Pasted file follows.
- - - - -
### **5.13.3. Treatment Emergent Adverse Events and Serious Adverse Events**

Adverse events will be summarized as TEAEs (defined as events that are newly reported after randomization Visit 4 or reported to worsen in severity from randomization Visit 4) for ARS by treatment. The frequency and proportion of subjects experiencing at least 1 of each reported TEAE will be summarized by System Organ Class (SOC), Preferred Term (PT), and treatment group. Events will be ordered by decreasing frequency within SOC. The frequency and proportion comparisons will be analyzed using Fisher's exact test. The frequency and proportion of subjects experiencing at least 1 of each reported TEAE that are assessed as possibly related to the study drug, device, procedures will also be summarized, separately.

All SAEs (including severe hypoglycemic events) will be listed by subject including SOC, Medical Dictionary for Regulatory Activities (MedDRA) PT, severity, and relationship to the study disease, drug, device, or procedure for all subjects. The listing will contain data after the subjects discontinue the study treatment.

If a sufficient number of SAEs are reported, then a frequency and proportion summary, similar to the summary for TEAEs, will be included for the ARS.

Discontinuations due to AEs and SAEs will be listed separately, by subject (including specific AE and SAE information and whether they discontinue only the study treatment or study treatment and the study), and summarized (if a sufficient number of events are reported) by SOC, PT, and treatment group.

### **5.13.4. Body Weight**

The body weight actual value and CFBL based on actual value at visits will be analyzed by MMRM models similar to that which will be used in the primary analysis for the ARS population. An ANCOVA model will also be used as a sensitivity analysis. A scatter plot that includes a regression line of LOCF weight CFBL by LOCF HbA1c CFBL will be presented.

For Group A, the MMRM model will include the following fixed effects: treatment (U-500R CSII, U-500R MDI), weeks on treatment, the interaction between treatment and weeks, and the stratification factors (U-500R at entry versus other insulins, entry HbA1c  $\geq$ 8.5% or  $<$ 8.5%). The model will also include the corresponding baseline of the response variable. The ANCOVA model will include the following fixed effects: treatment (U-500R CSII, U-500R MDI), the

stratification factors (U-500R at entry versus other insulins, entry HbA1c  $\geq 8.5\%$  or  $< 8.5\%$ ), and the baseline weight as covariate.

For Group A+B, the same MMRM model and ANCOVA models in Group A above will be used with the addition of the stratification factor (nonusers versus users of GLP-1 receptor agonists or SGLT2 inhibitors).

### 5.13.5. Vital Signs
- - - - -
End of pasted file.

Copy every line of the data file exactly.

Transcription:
### **5.13.3. Treatment Emergent Adverse Events and Serious Adverse Events**

Adverse events will be summarized as TEAEs (defined as events that are newly reported after randomization Visit 4 or reported to worsen in severity from randomization Visit 4) for ARS by treatment. The frequency and proportion of subjects experiencing at least 1 of each reported TEAE will be summarized by System Organ Class (SOC), Preferred Term (PT), and treatment group. Events will be ordered by decreasing frequency within SOC. The frequency and proportion comparisons will be analyzed using Fisher's exact test. The frequency and proportion of subjects experiencing at least 1 of each reported TEAE that are assessed as possibly related to the study drug, device, procedures will also be summarized, separately.

All SAEs (including severe hypoglycemic events) will be listed by subject including SOC, Medical Dictionary for Regulatory Activities (MedDRA) PT, severity, and relationship to the study disease, drug, device, or procedure for all subjects. The listing will contain data after the subjects discontinue the study treatment.

If a sufficient number of SAEs are reported, then a frequency and proportion summary, similar to the summary for TEAEs, will be included for the ARS.

Discontinuations due to AEs and SAEs will be listed separately, by subject (including specific AE and SAE information and whether they discontinue only the study treatment or study treatment and the study), and summarized (if a sufficient number of events are reported) by SOC, PT, and treatment group.

### **5.13.4. Body Weight**

The body weight actual value and CFBL based on actual value at visits will be analyzed by MMRM models similar to that which will be used in the primary analysis for the ARS population. An ANCOVA model will also be used as a sensitivity analysis. A scatter plot that includes a regression line of LOCF weight CFBL by LOCF HbA1c CFBL will be presented.

For Group A, the MMRM model will include the following fixed effects: treatment (U-500R CSII, U-500R MDI), weeks on treatment, the interaction between treatment and weeks, and the stratification factors (U-500R at entry versus other insulins, entry HbA1c  $\geq$ 8.5% or  $<$ 8.5%). The model will also include the corresponding baseline of the response variable. The ANCOVA model will include the following fixed effects: treatment (U-500R CSII, U-500R MDI), the

stratification factors (U-500R at entry versus other insulins, entry HbA1c  $\geq 8.5\%$  or  $< 8.5\%$ ), and the baseline weight as covariate.

For Group A+B, the same MMRM model and ANCOVA models in Group A above will be used with the addition of the stratification factor (nonusers versus users of GLP-1 receptor agonists or SGLT2 inhibitors).

### 5.13.5. Vital Signs